It’s a bold move when one of the highest-grossing animated films of all time, is re-envisioned as an entirely CGI based 'live-action' film. The Lion King (1994) is a marvel of Shakespearean heights, and so of all of the Disney live-action remakes, this one inspired the loudest outcry. For how could a pitch-perfect animation, solely about animals, benefit from a photoreal CGI remake?
Once the opening sequence of 'Circle of Life' begins and the same voice of Lebo M is heard, the heart flutters with delight and falls in love all over again. The plot is the same as before: desperate for the throne, a jealous brother of the king kills him and exiles his nephew, the rightful heir. The characters are also principally the same, but we now have an average set of new voice-actors who can’t compete with the deliciously effervescent ones who came before. Donald Glover and Beyoncé Knowles play the sweet lovers Simba and Nala, respectively. Seth Rogan as Pumbaa and Billy Eichner as Timon, Simba’s friends, provide much-needed, scene-stealing comic relief. Chiwetel Eijiofor as Scar is surprisingly menacing and John Oliver is decent as the king’s majordomo. Reprising the role of Mufasa, the incomparable James Earl Jones' rich, soul stirring tones once again provide the heart and spiritual depth to the film.
Without fail, the visuals of the film are stunning. At moments, so spellbinding is the photoreal CGI, that one feels present in the savannah. Reaching the heights of James Cameron’s Avatar (2009), in its ability to transfix and transport the audience into the world on the screen. Yet, for the most part, it feels like we’re watching a version of the original film, but with different eyes, for very little has been modified in terms of scene by scene action. Unsurprisingly, director Jon Favreau returned for this Disney live-action due to his success with The Jungle Book (2016), where he skilfully honed similar techniques of photorealism. And therein lies the purpose of the film, a showcasing of these graphics - beyond that it’s déjà vu, just not the perfection we remember.
Ironically, it is this same visual quality that renders some of the biggest problems. The CGI animals are painstakingly accurate, therefore speech and facial expressions are somewhat jarring. In the original version, facial expressions are not only essential in conveying emotion and creating an understanding with the audience, but noticeably lend to the humour of the script. This version lacks visual comedy, and so loses some of its charm. Animated reality reigns supreme with its creative freedom, where we can believe that a lion cub befriends a meerkat and warthog, and that they can belt out a tune or two. Here, the documentary-like photorealism is too stark to allow our imaginations to suspend reality and believe in the same scenario. For all its visual splendour, at times photorealism is restrictive and unconvincing.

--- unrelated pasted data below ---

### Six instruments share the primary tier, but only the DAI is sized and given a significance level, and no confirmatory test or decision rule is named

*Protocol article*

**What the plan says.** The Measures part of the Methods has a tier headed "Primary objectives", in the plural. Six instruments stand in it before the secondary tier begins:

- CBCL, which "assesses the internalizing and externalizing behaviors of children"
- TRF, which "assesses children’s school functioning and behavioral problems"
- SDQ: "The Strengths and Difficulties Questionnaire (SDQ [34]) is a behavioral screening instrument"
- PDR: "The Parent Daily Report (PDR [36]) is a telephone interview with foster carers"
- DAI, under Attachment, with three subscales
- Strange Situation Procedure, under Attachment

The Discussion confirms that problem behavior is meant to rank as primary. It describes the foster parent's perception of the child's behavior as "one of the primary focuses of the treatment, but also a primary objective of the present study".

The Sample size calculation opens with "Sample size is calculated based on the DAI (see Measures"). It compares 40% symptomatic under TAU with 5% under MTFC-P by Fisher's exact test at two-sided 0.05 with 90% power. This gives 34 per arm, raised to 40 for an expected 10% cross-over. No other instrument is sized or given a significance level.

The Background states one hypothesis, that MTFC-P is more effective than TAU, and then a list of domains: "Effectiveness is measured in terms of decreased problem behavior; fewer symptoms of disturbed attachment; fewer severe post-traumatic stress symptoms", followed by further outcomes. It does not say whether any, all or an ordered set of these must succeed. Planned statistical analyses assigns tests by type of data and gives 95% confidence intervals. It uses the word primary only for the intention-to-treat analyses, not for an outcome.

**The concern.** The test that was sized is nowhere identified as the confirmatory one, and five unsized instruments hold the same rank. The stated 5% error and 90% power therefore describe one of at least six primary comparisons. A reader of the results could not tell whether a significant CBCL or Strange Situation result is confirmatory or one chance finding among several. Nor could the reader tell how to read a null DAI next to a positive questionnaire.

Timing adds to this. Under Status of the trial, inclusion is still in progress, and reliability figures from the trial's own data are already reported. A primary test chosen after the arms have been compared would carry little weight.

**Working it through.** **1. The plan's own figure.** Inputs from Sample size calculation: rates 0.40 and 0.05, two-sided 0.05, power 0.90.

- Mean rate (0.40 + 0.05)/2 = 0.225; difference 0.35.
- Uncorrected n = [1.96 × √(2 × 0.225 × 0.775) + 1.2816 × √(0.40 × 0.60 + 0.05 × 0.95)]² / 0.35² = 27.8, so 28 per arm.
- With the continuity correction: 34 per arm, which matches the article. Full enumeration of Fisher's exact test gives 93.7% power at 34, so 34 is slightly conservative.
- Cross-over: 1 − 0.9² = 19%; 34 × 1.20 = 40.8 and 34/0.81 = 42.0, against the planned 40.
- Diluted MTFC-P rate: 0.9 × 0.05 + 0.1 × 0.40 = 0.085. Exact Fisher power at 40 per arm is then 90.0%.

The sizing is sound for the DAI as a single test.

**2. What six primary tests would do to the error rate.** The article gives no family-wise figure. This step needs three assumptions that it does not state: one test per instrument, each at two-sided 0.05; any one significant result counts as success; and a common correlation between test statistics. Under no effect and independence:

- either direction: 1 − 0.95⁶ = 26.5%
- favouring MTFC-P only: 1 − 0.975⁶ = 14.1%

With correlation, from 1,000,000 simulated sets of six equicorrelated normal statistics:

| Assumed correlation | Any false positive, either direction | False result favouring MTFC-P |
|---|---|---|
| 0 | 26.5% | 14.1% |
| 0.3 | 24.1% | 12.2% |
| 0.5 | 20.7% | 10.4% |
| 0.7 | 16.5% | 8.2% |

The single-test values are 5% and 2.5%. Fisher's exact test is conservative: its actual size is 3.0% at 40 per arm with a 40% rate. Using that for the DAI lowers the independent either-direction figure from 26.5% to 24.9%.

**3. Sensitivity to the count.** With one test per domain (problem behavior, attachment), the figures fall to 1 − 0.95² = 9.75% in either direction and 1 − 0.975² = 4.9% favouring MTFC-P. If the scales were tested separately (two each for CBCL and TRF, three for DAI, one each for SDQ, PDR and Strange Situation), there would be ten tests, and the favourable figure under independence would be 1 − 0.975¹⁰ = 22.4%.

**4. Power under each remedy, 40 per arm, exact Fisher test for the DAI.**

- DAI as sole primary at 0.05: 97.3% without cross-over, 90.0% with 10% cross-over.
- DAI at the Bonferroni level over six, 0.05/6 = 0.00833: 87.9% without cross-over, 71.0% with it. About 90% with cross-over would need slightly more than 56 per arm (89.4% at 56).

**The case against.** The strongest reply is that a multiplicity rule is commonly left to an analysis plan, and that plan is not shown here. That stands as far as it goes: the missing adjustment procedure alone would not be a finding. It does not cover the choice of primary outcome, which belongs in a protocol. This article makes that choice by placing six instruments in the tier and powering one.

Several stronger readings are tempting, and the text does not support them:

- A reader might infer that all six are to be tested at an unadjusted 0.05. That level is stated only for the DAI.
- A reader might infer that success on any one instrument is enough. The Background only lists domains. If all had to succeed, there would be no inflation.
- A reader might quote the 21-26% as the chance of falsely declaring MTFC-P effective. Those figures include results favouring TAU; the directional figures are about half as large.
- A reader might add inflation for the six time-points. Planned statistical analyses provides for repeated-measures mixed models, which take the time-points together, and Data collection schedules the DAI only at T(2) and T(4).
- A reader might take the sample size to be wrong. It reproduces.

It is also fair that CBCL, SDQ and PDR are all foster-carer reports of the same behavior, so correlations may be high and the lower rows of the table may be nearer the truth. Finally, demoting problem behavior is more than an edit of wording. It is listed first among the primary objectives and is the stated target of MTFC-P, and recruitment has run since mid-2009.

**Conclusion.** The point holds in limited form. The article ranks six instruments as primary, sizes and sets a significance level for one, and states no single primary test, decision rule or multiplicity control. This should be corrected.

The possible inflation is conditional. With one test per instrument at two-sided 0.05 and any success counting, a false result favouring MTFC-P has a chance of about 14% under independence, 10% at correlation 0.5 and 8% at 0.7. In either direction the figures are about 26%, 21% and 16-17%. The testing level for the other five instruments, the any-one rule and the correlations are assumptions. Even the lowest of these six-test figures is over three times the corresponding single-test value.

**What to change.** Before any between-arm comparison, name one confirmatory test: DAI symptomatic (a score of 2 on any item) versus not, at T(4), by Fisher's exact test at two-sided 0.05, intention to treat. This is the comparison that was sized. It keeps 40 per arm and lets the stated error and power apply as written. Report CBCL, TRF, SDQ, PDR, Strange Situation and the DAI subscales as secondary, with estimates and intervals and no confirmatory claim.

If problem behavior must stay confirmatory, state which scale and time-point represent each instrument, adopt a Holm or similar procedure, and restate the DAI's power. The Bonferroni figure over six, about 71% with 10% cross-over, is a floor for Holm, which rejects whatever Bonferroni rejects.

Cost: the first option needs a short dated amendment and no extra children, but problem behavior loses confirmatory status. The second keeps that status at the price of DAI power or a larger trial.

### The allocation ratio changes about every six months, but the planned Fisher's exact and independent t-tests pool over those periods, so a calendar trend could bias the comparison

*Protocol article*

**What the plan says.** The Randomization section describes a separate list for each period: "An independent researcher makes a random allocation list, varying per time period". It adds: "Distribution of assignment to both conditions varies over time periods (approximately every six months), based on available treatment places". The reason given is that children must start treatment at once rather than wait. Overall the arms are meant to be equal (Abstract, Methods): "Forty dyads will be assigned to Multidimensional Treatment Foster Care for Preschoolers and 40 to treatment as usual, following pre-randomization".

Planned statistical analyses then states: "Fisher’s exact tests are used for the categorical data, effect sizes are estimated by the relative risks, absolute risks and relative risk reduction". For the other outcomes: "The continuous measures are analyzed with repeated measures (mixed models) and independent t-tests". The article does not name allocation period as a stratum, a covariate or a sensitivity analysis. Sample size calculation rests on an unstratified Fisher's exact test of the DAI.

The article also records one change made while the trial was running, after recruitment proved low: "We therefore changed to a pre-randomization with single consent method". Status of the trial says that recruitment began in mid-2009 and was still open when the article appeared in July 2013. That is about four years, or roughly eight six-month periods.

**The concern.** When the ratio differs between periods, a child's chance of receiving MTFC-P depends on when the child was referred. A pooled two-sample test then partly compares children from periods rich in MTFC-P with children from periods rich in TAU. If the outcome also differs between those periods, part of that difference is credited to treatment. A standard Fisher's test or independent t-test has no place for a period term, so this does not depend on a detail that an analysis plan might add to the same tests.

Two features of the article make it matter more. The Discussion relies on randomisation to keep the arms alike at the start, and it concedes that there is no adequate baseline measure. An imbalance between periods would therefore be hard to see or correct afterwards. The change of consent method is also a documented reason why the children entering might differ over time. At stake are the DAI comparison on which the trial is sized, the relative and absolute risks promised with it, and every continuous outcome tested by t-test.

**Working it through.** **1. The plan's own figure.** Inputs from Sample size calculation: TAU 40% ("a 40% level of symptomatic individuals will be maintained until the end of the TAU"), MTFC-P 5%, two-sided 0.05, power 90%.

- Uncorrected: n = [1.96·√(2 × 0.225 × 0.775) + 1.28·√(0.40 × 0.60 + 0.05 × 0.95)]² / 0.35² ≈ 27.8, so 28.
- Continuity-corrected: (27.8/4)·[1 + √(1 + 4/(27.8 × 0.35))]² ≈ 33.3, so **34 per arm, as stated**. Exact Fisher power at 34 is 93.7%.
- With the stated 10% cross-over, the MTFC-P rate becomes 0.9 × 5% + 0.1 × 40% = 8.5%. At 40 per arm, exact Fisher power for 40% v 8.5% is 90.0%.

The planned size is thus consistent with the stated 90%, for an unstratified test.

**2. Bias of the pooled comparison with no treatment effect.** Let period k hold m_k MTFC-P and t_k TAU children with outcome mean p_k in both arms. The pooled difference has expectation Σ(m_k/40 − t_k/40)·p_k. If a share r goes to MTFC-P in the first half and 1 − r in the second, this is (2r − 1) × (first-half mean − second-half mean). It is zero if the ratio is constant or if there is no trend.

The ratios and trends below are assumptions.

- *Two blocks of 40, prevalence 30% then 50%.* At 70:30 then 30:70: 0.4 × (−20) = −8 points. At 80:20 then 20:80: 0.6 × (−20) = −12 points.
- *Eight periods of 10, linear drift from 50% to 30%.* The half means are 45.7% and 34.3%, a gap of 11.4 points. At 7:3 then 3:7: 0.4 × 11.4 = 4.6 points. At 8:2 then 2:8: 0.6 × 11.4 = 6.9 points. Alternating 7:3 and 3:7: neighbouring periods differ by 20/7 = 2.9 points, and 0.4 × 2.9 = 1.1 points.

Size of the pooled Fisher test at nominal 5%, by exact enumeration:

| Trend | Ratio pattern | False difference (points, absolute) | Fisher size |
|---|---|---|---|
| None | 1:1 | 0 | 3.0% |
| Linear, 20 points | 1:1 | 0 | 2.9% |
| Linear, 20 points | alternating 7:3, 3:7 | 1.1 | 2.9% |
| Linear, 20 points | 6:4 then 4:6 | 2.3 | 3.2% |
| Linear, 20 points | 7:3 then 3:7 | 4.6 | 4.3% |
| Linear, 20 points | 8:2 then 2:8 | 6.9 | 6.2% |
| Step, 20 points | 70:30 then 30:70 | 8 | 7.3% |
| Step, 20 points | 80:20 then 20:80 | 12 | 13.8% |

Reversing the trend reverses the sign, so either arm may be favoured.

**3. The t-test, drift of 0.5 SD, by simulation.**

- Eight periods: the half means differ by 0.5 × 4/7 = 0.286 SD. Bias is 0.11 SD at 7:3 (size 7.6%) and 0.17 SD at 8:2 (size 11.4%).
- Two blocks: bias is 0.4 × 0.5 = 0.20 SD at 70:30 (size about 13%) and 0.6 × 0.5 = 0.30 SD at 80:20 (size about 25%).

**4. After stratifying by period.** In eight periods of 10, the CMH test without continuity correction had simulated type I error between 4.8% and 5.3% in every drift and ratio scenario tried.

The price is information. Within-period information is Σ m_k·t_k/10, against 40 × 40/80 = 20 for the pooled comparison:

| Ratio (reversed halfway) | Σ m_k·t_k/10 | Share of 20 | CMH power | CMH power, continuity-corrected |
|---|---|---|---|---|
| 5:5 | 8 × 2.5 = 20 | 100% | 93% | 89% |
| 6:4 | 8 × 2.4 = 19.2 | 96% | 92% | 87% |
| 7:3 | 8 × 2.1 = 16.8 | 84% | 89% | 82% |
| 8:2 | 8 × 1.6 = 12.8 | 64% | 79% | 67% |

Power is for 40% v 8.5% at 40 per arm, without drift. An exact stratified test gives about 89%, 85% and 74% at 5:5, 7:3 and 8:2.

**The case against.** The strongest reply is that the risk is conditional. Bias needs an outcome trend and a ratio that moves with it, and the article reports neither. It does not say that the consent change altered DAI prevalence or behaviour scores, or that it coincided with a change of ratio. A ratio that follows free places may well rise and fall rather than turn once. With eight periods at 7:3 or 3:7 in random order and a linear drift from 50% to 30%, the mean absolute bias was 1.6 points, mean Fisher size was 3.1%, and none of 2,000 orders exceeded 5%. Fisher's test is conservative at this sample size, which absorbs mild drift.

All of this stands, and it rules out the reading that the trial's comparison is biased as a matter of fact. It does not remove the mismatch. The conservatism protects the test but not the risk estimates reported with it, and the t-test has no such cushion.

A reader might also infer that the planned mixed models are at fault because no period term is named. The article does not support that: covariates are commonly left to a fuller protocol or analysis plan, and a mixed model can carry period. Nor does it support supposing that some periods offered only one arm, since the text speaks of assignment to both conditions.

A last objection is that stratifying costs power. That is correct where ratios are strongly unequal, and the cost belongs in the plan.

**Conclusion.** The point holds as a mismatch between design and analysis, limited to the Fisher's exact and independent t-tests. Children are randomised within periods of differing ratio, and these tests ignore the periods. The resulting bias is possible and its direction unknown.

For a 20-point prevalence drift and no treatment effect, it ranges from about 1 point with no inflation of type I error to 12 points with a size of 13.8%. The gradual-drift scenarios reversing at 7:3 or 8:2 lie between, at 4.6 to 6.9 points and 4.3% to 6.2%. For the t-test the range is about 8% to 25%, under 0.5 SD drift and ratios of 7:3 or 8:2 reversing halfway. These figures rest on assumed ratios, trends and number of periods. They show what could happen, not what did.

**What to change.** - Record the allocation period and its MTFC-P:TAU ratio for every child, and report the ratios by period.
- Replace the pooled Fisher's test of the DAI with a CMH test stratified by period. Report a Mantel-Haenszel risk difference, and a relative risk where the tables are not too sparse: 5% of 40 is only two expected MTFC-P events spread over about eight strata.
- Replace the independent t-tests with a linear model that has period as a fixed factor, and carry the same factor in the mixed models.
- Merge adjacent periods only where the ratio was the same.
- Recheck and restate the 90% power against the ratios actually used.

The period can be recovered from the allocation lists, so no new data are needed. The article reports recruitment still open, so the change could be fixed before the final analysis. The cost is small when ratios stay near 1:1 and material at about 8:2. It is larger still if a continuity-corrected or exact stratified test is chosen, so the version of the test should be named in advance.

However, the crown jewel of soundtracks is mercifully left intact for the most part, though with a fresh modern edge to some of the classics like 'Can You Feel The Love Tonight', which benefit from the input of producer Pharrell Williams. Hans Zimmer's scintillating score is back with a vengeance. Disappointingly, headlining superstar Beyoncé adds little to the character of Nala or the music of the film. Even her new track 'Spirit' is forgettable. Where a more realistic visual approach is adopted, focus must be on the score rather than the songs. In fact most of the songs have been shortened, but some should have been cut altogether as they are ill-suited to their new environs. Disney may have to decide whether to keep up with cutting-edge technology, or hold on to the musical history that made the studio the leader in its field. With Mulan due out soon, reportedly sans songs, the matter may have already been settled.
Disney’s incredibly lucrative live-action vanity project, has taken less of a risk here as this beloved classic has always delivered results (only in 2011 was a digitally-enhanced 3D version of the original successfully released into cinemas). Nonetheless, the creators do enough to imbue it with fresh breath, whilst amply paying due homage to the original. The film is not without problems, however it would take a sledgehammer approach to eviscerate a narrative so profound and beautifully-constructed. Fortunately, the action and script are left largely untouched, and in doing so, by a whisker, Disney manages to evade committing cinematic sacrilege, to our great and collective relief.